A small square device made of plexiglass, which could fit in the palm of your hand, has shown promise as a model of human disease that could speed research for treatments for herpes and other infections.
Inside the square are sandwiched several layers of human skin cells, seeded and grown into a thin swatch of skin about the size of a dime. A grid of living blood vessels lies beneath the tissues, keeping them alive.
Through one of the many holes on the top of the plexiglass, you can insert a tiny metal probe to punch a perfect circle through the layers of living skin. Next, you drop into the wound a dose of herpes simplex virus.
The skin gets infected with herpes.
At Fred Hutchinson Cancer Center in Seattle, immunologist and virologist Dr. Jia Zhu leads a group of researchers studying herpes simplex viruses, which are responsible for periodic outbreaks of cold sores in the mouth (HSV-1) or for recurrent ulcers in genitals (HSV-2).
With their device, which she calls a “skin-on-chip” platform, Zhu and her team have built and tested a prototype tool that could help researchers speed the development of human herpes treatments.
Under a grant from the National Center for Advancing Translational Sciences, part of the National Institutes of Health, they are preparing to test it to screen for promising antiviral compounds.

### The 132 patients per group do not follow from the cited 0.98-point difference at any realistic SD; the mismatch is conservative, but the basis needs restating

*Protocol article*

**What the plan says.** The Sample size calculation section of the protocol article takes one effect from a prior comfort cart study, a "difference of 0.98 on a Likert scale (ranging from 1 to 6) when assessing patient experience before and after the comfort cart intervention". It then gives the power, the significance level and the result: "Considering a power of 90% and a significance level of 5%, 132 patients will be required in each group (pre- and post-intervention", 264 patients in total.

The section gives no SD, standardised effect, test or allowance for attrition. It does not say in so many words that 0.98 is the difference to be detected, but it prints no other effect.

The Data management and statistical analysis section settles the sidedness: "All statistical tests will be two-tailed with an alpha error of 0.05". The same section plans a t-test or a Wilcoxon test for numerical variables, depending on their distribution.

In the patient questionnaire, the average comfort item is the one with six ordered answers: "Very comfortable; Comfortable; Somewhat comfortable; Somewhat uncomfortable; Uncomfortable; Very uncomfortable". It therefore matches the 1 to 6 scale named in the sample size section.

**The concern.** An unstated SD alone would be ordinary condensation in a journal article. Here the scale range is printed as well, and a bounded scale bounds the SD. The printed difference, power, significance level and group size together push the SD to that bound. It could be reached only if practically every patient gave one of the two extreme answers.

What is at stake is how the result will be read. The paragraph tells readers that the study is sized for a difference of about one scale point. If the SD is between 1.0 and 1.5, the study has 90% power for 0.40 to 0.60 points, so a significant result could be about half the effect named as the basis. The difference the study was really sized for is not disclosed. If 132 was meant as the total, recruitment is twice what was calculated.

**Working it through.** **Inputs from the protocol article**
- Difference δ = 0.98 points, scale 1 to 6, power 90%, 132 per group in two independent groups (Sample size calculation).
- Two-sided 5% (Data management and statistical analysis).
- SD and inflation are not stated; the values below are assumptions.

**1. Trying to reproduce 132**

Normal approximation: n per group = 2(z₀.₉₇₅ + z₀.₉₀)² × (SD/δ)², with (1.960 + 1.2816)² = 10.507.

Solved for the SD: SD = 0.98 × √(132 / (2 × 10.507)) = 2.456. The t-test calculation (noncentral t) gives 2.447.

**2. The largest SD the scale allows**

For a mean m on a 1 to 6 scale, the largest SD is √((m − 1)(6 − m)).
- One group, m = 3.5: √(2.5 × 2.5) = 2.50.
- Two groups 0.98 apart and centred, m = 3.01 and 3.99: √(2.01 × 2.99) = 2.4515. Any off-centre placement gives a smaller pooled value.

“Ultimately, we want to use it to study mechanisms dictating disease outcomes,” said Zhu. “Because in herpes, you can have a wide spectrum of symptoms. Some people may be asymptomatic, while others have very severe disease and constantly have reactivations.”
In the journal Nature Communications, the researchers describe how they built their model; infected its laboratory-grown patches of human skin; how the infected skin provoked a response from human immune cells; and how the herpes infection was suppressed by the commonly prescribed antiviral drug acyclovir.
The device has already yielded an important clue about human herpes infection. Zhu’s team noticed that cells in the bottom layer of developing skin cells — known as basal keratinocytes — were by far the most susceptible to invading HSV-1 particles during the experiments. They also discovered that infected cells in the skin-on-chip device cranked out a chemical alarm (a cytokine protein called IL-8) that attracts a type of immune cell called neutrophils.